Beijing must thus perform a complicated balancing act: reining in credit growth while supporting only the most efficient firms. The recent tightening in regulation for China’s shadow banking is just a small step in the right direction. The People’s Bank of China has recently introduced rules that limit off-balance sheet operations that are usually outside the control of the central bank and directed to risky investments, as was the case with the shadow banking in the United States right before the subprime crisis. As argued by the International Monetary Fund, only debt write-offs, combined with the recapitalization of the banks that have been weakened by non-performing loans of failed SOEs, will allow the financial system to redirect lending to more profitable sectors.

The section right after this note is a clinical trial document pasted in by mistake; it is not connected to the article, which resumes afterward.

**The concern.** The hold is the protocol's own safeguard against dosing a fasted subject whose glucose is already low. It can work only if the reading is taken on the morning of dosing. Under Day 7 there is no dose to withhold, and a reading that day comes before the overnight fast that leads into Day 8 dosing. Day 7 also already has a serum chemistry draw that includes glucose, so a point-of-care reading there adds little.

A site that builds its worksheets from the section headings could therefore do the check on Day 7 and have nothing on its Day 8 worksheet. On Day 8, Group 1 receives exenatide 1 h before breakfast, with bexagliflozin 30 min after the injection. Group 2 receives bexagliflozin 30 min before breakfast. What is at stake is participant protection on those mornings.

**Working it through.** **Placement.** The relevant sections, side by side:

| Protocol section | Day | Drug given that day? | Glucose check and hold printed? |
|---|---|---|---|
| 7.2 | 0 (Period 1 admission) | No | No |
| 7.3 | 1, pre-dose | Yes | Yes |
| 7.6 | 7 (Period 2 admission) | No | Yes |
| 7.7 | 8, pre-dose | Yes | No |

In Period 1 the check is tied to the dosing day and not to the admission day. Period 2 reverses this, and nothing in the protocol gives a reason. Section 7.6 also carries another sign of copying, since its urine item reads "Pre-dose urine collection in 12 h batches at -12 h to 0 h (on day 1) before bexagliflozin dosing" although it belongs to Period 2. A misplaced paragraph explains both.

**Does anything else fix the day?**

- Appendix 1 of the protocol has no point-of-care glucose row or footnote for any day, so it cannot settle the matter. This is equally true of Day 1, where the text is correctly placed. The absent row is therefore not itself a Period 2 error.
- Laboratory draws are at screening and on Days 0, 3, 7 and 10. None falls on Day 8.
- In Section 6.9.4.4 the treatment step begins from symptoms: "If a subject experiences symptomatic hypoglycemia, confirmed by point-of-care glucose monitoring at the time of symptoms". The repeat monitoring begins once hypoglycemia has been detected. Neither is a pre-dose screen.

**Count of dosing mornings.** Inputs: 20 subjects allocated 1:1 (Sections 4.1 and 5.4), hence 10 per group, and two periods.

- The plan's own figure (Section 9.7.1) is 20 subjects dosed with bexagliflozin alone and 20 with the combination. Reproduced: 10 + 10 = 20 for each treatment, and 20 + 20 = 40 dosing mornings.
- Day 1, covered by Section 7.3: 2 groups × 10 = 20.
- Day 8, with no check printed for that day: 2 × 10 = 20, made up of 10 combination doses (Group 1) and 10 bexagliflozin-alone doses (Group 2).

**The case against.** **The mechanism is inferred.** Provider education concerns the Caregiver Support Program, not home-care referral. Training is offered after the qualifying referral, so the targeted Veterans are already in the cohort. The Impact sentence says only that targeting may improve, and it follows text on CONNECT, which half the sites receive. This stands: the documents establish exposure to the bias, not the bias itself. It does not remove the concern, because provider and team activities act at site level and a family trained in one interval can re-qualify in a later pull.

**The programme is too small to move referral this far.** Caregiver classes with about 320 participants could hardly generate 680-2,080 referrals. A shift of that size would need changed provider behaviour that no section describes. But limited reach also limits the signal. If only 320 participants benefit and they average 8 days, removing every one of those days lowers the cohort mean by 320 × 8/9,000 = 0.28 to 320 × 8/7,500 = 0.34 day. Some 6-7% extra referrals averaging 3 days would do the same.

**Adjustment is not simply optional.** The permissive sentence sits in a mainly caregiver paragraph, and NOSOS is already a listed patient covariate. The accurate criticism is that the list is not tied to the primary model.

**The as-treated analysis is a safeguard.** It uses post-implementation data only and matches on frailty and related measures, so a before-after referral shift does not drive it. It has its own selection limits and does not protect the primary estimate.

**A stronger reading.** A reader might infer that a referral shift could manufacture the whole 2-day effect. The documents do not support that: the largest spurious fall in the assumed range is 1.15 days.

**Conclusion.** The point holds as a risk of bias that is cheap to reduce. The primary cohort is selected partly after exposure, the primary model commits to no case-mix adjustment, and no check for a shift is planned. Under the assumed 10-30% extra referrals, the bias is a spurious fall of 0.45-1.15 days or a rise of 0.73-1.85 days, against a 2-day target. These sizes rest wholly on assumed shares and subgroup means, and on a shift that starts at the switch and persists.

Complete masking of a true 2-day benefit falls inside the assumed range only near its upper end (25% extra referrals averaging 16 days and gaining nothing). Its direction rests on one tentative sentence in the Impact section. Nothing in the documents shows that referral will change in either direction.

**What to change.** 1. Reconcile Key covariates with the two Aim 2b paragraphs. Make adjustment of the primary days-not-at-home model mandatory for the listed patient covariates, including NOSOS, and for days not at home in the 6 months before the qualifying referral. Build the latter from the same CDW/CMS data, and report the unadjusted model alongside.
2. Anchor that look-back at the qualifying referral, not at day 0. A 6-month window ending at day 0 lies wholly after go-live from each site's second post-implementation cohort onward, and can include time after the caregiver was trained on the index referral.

Moreover, rather than curtailing production, Beijing should adopt proper supply-side reforms to unleash the unexpressed entrepreneurial potential of many aspiring producers, while selectively and gradually letting the least efficient SOEs go out of business. The short-term losses in output and employment cuts—which could be tamed with some form of unemployment insurance—would eventually lead to higher and more sustainable growth. 

Unfortunately, little of this will happen before the Communist Party gathers in November. Meanwhile, Beijing will keep inflating away its debt—at its own and the world’s peril. 

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  • EDOARDO CAMPANELLA is an economist in the financial industry and a shortlisted author for the 2015 Bracken Bower Prize, awarded by the Financial Times and McKinsey.
  • More By Edoardo Campanella